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Is My Facial Pain or Facial Pressure Caused by a Sinus Infection?

December 17th, 2019 | 5 min. read

By Pavlina Suchanova, MD

facial pain and facial pressure caused by sinusitis (1)

Facial pain is linked with high levels of healthcare utilization and significant morbidity and continues to be a challenge in both diagnosis and therapeutic approaches for both doctors and patients. It's often diagnosed on the basis of exclusion. 

Those suffering from facial pain often undergo various repeated consultations with various specialists and end up receiving a number of treatments, including surgery. Many individuals and doctors mistakenly attribute facial pain and facial pressure as being caused by rhinosinusitis when, in fact, this isn't the case. 

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What is Rhinosinusitis (Sinusitis)?

Rhinosinusitis, or a sinus infection, occurs when your nasal cavities become inflamed, infected and swollen. 

Your sinuses are typically air-filled pockets in your facial bone. They're located:

  • In your forehead

  • Behind your eyes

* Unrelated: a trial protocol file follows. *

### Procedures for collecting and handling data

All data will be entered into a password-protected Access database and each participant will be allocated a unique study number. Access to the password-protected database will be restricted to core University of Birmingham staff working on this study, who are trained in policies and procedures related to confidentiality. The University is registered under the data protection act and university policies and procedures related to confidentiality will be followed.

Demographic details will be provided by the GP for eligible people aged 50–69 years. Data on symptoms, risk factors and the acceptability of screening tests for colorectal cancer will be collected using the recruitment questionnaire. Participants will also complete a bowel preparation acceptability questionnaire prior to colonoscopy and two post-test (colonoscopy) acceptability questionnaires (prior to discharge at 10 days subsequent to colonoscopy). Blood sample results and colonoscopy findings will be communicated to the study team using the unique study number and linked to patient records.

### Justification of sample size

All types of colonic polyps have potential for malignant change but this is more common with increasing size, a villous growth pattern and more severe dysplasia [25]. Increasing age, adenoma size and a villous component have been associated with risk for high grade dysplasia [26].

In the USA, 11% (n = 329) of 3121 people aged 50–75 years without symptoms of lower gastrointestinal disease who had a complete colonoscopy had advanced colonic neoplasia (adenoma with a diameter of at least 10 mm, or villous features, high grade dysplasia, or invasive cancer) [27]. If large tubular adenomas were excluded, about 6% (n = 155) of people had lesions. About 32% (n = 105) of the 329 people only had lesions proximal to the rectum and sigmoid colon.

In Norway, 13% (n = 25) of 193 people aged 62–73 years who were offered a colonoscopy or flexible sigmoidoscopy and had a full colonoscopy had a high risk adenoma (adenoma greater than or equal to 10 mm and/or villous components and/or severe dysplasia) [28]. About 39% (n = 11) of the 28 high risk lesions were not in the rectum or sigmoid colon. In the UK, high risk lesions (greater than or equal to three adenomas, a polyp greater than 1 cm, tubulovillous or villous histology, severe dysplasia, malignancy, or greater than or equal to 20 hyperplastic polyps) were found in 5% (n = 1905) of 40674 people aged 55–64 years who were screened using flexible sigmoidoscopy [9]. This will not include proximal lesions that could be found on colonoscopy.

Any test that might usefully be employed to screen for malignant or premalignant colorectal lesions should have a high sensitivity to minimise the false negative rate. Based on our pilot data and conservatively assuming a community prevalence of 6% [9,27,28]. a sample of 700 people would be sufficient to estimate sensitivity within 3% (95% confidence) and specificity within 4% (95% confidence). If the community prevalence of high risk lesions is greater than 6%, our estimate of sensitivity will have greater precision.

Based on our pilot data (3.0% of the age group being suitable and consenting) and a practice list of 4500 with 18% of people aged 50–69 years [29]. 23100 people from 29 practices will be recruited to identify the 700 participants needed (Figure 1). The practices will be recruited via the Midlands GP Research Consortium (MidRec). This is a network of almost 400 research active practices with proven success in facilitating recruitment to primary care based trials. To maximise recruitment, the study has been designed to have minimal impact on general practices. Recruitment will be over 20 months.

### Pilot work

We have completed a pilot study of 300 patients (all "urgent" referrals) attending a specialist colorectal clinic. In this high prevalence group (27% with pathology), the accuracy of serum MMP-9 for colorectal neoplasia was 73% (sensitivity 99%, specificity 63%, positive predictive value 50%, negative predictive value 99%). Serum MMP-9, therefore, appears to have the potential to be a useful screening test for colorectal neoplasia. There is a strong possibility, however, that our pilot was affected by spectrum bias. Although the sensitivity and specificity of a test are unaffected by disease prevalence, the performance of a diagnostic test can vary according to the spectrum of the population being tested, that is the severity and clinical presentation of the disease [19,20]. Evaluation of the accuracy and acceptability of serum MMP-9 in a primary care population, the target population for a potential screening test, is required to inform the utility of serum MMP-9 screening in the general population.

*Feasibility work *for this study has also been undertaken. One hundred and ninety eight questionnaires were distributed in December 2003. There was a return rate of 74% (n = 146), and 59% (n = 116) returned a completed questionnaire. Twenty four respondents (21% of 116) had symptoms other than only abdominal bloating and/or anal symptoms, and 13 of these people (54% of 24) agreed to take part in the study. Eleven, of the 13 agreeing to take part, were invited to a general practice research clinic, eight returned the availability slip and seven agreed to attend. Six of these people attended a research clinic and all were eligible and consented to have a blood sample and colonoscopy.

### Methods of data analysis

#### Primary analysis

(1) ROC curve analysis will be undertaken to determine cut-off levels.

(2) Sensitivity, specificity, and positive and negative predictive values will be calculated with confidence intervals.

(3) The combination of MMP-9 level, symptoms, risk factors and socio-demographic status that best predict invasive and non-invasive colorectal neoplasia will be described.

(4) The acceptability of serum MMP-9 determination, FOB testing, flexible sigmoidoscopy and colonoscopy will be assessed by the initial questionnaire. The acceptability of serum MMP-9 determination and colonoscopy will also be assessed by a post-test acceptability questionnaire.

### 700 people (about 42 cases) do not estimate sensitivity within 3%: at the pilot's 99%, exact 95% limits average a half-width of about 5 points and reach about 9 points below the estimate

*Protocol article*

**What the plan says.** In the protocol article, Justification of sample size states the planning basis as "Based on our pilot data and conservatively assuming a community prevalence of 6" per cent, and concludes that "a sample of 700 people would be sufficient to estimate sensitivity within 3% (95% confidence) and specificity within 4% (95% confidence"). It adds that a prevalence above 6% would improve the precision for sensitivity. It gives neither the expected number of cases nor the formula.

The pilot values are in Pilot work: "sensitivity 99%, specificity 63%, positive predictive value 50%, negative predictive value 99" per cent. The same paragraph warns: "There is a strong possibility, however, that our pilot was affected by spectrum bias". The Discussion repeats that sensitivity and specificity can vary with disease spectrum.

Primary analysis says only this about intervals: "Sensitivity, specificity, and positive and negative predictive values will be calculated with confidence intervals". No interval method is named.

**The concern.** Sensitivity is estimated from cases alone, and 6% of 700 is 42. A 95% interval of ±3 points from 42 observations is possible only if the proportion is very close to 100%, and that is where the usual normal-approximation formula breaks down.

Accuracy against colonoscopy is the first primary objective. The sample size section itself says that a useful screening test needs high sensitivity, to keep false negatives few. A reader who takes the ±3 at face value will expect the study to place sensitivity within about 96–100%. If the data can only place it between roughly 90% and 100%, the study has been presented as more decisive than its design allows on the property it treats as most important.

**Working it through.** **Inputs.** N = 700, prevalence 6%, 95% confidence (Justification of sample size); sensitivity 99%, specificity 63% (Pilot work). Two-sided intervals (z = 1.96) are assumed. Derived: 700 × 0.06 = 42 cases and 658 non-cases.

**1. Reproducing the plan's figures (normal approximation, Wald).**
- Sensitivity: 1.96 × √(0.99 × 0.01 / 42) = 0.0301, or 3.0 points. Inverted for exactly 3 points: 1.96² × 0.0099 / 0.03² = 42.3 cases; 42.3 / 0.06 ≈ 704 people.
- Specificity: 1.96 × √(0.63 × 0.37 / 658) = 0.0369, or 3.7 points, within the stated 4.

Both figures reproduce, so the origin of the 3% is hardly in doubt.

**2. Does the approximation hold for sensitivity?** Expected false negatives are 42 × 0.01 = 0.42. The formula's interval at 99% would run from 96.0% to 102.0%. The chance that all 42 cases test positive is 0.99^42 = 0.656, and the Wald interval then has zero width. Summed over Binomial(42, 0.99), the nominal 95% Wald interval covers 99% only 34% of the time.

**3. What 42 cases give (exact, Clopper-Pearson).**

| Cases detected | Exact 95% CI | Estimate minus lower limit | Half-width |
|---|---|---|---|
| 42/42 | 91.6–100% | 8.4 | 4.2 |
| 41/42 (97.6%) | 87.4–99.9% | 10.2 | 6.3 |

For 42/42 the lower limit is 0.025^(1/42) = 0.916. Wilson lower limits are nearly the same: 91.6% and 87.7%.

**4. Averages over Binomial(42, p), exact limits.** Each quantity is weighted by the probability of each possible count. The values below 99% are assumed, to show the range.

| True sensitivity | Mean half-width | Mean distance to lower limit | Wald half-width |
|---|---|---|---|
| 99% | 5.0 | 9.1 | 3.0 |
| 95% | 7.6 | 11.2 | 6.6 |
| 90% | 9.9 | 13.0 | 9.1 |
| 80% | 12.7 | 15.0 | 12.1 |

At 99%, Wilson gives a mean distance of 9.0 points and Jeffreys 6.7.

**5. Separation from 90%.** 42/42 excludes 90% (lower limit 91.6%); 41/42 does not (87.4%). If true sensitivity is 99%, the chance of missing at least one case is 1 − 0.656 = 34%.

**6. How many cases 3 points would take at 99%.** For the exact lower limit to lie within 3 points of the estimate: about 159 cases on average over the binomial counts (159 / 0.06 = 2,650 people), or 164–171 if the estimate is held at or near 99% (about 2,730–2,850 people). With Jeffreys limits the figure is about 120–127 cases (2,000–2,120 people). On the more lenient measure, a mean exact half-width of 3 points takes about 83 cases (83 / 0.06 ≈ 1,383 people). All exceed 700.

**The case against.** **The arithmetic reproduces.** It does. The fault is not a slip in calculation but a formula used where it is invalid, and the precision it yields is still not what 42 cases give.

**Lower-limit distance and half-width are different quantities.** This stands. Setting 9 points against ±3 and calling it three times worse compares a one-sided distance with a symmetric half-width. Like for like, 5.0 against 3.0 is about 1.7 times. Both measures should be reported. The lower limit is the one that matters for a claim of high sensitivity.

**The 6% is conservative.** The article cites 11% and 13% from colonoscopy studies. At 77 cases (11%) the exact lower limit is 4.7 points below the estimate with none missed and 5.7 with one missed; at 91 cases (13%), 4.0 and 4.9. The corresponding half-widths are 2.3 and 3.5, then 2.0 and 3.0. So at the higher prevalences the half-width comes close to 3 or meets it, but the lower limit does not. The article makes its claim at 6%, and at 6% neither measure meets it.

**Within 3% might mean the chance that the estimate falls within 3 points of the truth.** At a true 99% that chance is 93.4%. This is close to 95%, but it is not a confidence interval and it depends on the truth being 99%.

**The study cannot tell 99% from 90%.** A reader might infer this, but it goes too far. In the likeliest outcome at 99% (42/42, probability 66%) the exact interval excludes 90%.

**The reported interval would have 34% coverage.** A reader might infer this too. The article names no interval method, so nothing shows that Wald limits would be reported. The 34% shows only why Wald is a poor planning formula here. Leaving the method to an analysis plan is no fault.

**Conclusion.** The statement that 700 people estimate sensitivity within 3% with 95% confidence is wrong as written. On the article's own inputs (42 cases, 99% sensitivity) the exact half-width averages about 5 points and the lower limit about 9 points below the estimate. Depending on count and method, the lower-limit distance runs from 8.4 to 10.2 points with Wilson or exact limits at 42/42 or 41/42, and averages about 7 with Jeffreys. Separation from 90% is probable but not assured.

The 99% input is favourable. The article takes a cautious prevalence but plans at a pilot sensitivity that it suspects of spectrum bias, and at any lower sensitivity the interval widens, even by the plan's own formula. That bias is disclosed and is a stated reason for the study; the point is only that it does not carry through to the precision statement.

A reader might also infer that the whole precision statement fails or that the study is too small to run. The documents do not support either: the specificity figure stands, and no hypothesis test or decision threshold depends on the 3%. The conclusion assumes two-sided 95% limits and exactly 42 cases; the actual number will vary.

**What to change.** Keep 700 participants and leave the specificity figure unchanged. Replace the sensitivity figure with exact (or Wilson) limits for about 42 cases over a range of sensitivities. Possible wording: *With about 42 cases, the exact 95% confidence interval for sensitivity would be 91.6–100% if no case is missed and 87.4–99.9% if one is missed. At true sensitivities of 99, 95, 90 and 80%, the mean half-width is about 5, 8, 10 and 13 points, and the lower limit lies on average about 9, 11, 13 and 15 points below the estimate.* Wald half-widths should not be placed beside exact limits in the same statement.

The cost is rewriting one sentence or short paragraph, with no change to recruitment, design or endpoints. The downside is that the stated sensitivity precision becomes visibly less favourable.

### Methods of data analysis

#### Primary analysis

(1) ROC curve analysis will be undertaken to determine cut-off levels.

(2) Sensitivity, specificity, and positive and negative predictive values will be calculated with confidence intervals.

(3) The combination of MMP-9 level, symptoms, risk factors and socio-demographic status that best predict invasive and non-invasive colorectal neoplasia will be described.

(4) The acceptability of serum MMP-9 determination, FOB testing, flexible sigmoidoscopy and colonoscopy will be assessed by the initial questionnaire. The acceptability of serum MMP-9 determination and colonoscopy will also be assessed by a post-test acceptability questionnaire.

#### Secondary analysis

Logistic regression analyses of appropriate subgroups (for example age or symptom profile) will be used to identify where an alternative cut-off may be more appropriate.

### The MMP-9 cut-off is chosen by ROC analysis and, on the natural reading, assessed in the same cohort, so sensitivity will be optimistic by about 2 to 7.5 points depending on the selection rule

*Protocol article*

• At the bridge of your nose

  • At the apples of your cheeks

If they become blocked by fluid, bacteria or germ like viruses can multiply in these hard-to-reach, dark areas, causing an infection.

Sinusitis is typically caused by a virus and can persist even after the symptoms of an upper respiratory condition have disappeared. Sometimes, bacteria might cause a sinus infection. Other disorders can contribute to sinus symptoms and pain such as:


Is Sinusitis the Same as Sinus Infection?

The answer is essentially yes. Sinusitis is actually the same thing as a sinus infection. The term "itis" refers to swelling or inflammation often caused by an infection and "sinus" is the area of facial swelling.


How Long Does a Sinus Infection Last?

There are a couple of primary forms of sinus infections or sinusitis — acute and chronic.  

From a clinical standpoint, it's important to distinguish between "sinogenic" and "non-sinogenic" facial pain to avoid the wrong treatment.


Distinguishing Between Chronic Sinusitis-Related Facial Pain and a Migraine?

Sinus infection headaches and migraines are simple to confuse because the symptoms and signs of both types of headaches might overlap.

Both migraine headache and sinusitis pain frequently become worse when you bend forward. Migraine can also be accompanied by a variety of nasal symptoms and signs, including:

  • Facial pressure

  • Congestion

  • A watery, clear nasal discharge

Migraines are often misdiagnosed as sinus headache in around 42% of individuals because they share: 

  • Overlapping symptoms (nasal congestion, facial pain-fullness and rhinorrhoea)

  • Common areas with chronic rhinosinusitis